Like Russo, he was born into the literary fold. His late father, John Christie, wrote books about Maine life, and the younger Christie has written, co-written with his father or contributed to five books, primarily about Maine beer and Maine outdoors. Christie also writes an outdoors column for the Maine Sunday Telegram. He began working for Sherman’s in Camden as a summer and holiday employee while growing up and during college, and later worked full-time at Sherman’s Freeport store. When Sherman’s opened in Portland in 2014, Christie signed on as the manager.

Selling books is all he’s ever done and all he’s ever wanted to do, and he never really imagined doing it anywhere but Sherman’s.

“But at a certain point, you realize, when you work for other people, you can only go so high in the organization,” Christie said. “I knew of Emily’s interest in doing something like this, and the timing just seemed right personally and professionally.”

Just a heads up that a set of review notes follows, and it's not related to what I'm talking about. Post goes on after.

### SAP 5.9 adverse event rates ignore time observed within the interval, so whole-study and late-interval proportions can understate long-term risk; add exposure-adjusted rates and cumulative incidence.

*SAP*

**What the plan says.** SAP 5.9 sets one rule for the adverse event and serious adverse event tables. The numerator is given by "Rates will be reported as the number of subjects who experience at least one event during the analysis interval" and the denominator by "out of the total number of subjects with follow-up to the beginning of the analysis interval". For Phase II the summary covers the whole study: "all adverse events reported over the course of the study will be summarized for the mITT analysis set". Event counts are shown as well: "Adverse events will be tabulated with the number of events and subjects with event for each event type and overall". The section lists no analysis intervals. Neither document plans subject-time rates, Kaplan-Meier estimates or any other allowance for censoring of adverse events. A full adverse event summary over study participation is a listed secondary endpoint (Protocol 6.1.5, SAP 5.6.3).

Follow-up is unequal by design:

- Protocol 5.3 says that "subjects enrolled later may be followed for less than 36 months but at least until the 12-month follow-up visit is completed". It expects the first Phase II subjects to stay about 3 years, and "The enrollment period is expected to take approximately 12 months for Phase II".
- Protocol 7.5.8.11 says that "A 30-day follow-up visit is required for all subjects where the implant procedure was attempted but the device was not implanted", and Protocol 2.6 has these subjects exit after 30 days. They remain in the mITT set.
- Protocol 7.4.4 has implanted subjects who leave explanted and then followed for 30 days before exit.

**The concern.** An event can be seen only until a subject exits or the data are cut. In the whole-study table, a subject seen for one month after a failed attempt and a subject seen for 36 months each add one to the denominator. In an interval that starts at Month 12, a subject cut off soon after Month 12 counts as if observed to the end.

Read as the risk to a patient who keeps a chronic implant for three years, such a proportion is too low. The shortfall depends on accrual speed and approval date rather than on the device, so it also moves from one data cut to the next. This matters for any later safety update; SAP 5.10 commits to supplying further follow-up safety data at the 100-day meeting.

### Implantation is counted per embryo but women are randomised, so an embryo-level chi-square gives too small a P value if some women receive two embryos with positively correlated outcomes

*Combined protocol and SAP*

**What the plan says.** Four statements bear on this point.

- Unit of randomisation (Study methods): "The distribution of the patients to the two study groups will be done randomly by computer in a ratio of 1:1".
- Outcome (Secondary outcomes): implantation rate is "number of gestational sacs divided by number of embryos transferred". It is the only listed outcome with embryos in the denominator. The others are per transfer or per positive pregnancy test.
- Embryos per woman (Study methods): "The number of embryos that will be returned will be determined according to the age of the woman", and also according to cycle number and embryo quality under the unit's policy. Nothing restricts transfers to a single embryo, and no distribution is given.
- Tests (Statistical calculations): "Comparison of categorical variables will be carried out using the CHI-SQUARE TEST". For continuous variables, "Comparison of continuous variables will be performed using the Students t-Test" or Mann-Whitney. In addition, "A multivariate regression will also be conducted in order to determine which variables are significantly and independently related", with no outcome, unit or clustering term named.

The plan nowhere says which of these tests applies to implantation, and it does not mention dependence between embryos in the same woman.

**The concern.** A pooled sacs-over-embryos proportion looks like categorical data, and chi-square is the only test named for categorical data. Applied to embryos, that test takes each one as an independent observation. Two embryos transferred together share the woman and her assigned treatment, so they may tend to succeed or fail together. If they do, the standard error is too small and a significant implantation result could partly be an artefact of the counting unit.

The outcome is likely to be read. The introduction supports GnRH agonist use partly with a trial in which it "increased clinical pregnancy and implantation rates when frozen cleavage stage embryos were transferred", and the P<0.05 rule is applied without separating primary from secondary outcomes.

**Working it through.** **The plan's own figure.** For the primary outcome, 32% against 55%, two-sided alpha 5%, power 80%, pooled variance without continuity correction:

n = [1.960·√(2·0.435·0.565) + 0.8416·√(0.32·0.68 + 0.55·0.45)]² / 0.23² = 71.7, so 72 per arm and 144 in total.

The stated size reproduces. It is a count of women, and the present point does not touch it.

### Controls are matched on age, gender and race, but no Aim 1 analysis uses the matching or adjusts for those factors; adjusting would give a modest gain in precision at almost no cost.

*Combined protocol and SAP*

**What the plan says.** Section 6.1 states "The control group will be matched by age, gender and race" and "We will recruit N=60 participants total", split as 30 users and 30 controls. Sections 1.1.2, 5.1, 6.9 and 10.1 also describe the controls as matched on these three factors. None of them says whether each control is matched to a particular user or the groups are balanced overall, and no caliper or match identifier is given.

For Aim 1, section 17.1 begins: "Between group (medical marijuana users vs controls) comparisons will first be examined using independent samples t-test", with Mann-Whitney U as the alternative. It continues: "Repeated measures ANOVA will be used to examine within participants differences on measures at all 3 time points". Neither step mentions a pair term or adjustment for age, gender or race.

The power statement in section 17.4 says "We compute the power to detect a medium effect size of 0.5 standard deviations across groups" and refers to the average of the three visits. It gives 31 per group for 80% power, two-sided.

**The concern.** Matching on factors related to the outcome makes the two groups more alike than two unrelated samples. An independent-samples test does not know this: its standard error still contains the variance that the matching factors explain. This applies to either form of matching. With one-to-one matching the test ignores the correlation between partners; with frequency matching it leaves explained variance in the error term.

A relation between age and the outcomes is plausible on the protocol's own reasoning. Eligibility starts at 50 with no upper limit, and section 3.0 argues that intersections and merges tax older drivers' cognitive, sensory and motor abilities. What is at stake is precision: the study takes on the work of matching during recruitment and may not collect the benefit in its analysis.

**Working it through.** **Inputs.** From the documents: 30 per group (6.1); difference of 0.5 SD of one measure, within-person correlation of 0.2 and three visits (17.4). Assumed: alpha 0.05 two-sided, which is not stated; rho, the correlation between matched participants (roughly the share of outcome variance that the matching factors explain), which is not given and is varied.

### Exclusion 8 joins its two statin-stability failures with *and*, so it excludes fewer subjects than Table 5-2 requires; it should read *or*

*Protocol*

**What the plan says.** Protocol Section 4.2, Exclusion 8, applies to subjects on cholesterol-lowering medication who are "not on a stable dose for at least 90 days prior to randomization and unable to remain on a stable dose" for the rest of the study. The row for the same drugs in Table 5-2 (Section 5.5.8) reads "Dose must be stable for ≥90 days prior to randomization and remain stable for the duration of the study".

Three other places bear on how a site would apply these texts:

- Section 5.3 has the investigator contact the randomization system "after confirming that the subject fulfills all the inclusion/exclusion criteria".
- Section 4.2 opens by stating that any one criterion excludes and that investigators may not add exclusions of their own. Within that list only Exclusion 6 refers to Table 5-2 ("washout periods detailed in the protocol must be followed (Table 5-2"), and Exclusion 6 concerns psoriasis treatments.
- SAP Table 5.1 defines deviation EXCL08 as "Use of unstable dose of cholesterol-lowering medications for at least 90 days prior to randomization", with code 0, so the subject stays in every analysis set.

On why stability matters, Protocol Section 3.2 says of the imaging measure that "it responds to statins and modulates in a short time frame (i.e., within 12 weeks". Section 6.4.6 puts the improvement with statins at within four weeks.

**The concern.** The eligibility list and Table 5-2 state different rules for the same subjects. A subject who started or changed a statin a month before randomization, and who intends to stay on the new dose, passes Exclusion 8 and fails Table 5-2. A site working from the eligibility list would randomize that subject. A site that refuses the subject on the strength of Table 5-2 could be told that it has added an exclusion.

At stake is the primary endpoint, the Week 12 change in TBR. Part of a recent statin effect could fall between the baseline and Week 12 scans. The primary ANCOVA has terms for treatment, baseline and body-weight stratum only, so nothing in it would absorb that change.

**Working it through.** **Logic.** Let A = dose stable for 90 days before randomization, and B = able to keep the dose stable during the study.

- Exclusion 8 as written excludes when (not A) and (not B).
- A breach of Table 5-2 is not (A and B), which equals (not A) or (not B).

A WELL-TIMED PLUNGE

Their timing is good indeed. The industry trade journal Publishers Weekly reported last week that, for the first half of this year, bookstore sales were 6.1 percent ahead of the same time in 2015. Bookstores reported $5.44 billion in sales from January to June, up from $5.13 billion a year ago. Additionally, bookstore sales in 2016 were higher every month than they were in 2015.

Those figures bolster Russo and Christie’s belief that Portland can support three bookstores on the peninsula.

Russo and Christie wanted to be in the East End because they like the feel of the neighborhood and its distinction from the rest of Portland, including other neighborhoods on the peninsula. There are new restaurants and businesses nearby on Congress and India streets and Washington Avenue, and the bookstore will be walkable for thousands of East End residents, Russo said.

“We felt Portland could support a third bookstore on the peninsula, and we also felt that Munjoy Hill and the East End are becoming their own self-sufficient community,” she said. “You do not have to go to the Old Port to experience being in the city.”